Like many of you, I was of the belief that I was to be released from prison, effective Feb. 10, 2016. That belief was based on the 30 years I was required to serve. I have fulfilled that commitment while following all rules and regulations like any other prisoner would be expected to. I was sentenced under federal statute 4205(a), requiring that any person sentenced to more than 45 years must serve 30 years to receive mandatory release.
September 5, 2014
Congratulations to William Rhodes on a successful trip to South Africa, where he took a quilt created by his students at Dr. Charles Drew Elementary School in San Francisco to honor the legacy of an international hero, President Nelson Mandela, and returned with art panels from workshops conducted with youth in various townships and regions from Cape Town to Johannesburg.
September 4, 2014
In these times, we must demand something from the culture. Over the years, the mainstream culture has forced the pop culture to use unthinkable maneuvers to try to destroy Tupac’s essence and the success of his legacy. From objective observation, the mainstream culture hasn’t been successful. Thus far, Tupac and his legacy, with the help of his fans and family, have defeated their strategy.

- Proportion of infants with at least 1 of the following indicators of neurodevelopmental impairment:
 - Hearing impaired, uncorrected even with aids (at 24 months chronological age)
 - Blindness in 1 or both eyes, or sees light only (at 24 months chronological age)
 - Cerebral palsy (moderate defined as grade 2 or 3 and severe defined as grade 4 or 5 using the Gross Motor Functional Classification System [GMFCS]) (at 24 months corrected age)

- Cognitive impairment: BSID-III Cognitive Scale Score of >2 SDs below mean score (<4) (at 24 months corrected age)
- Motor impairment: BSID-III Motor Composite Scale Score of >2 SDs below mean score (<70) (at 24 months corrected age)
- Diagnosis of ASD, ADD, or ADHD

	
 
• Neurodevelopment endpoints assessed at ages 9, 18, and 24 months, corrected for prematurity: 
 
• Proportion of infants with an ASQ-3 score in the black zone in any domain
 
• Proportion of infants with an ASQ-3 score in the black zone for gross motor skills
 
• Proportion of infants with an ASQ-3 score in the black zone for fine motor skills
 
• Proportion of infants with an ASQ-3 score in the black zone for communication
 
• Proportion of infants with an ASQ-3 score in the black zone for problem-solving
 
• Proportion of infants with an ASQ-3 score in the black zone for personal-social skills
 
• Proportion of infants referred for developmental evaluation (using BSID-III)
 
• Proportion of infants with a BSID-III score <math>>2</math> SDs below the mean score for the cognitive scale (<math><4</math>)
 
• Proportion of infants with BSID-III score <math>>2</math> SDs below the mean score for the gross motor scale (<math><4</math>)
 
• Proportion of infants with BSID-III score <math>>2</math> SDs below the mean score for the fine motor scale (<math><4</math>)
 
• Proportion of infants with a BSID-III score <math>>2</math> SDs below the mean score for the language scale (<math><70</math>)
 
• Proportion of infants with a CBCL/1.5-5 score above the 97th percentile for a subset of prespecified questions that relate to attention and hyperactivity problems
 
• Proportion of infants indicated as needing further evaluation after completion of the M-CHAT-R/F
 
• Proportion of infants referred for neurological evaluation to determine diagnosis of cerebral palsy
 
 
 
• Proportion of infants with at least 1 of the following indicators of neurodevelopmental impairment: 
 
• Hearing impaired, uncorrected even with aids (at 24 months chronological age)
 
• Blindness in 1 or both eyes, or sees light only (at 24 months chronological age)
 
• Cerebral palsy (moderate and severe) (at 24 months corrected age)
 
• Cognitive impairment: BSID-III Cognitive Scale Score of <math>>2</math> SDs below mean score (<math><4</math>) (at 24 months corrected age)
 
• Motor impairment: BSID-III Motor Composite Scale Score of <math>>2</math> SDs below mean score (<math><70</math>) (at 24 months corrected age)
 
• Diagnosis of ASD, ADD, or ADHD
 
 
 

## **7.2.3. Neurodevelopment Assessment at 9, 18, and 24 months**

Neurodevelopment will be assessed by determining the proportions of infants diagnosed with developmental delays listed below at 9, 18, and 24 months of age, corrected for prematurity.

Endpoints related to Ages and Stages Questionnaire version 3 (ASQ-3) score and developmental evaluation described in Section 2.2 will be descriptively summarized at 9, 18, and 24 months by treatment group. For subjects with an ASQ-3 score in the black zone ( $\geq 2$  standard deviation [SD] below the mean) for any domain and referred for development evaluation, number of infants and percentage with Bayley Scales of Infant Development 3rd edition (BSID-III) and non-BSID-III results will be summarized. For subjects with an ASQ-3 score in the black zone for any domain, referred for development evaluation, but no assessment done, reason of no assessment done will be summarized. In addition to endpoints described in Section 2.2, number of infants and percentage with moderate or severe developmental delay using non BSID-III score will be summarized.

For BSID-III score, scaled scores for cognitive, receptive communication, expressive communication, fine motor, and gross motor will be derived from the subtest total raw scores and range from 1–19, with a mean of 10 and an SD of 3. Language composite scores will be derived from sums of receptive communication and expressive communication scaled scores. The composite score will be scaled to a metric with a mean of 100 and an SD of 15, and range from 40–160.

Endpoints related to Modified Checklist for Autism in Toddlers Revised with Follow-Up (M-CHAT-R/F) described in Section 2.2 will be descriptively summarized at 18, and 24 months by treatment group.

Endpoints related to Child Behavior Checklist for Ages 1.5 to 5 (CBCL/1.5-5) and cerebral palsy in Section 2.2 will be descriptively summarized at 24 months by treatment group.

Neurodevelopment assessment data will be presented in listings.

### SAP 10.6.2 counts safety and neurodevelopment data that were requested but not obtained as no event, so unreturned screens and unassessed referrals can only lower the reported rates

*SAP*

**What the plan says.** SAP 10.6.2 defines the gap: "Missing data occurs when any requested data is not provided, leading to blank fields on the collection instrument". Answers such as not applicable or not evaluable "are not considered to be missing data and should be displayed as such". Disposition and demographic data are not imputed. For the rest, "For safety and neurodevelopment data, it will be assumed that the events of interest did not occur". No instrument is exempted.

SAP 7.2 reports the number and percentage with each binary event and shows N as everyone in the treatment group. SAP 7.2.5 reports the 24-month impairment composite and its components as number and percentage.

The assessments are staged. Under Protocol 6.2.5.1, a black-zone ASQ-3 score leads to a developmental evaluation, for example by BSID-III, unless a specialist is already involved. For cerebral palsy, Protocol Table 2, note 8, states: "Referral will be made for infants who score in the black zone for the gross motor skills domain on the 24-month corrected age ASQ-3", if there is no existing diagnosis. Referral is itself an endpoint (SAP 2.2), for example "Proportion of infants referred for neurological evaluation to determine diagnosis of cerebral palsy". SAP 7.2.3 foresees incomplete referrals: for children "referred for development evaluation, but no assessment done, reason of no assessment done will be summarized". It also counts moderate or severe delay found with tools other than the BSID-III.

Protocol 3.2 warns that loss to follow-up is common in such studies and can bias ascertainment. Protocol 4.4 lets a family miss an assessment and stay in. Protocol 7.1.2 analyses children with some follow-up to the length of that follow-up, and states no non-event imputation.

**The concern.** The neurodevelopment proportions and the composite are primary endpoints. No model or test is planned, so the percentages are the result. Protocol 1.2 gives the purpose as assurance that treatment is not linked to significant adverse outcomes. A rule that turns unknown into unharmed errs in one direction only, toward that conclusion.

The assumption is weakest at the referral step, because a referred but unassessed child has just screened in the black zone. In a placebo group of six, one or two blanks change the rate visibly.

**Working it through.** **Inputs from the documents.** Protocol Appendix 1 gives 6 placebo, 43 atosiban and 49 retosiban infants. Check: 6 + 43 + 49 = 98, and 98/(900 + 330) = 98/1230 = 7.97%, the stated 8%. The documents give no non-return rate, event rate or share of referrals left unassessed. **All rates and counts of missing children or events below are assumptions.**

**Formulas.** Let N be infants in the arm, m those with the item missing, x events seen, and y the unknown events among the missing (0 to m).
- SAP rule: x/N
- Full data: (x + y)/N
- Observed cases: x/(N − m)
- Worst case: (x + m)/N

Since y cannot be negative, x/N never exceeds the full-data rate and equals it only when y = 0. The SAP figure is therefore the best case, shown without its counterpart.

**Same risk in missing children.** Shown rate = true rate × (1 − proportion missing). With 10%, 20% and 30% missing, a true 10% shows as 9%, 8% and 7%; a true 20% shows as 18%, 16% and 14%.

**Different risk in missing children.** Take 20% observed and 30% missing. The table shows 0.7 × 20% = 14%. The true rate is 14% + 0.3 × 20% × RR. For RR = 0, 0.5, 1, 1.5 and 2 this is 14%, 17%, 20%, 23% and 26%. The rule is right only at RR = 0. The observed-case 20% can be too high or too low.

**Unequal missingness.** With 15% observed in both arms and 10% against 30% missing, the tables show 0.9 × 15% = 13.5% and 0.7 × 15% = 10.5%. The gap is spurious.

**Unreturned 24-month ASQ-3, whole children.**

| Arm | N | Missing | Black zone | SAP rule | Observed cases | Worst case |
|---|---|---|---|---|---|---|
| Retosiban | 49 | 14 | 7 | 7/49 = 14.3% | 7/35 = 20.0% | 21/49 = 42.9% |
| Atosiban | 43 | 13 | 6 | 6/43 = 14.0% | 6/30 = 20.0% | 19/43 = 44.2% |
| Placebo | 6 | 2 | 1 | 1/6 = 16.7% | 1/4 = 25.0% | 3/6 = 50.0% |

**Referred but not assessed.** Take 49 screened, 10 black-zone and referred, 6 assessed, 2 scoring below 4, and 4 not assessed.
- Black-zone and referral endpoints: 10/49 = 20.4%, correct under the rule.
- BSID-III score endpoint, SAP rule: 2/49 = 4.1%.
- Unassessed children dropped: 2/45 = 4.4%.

August 4, 2014
The names represented in this article are just the “known” political prisoners and no disrespect to any brothas and sistas left off the list. The purpose of the list is to illustrate the current plight of our movement’s political prisoners, who, despite surviving countless hostile encounters with the state’s security forces, are on the verge of succumbing to old age and infirmities behind the walls and gun towers of the empire’s Prison Industrial Complex.
July 1, 2014
Her name was Yuri, a Japanese woman born in the United States. I hesitate to call her a Japanese-American, for to do so suggests she was a citizen. In light of how she, her family and her community were treated during World War II, especially after the bombing of Pearl Harbor in 1941, to call any of them citizens would be an exaggeration. Yuri Kochiyama, freedom fighter, after 93 summers, has become an ancestor.
April 7, 2014
On March 8, hundreds of people, especially from the South and particularly Jackson, Miss., came to mourn and reflect on the life of Mayor Chokwe Lumumba, who died suddenly on Feb. 25 at the age of 66. Starting with a March 5 tribute at the historically Black college, Jackson State University, Mayor Lumumba’s life was memorialized for several days, ending with the masses lining the streets for his burial motorcade. A collection of tributes to the late great mayor of Jackson, Miss.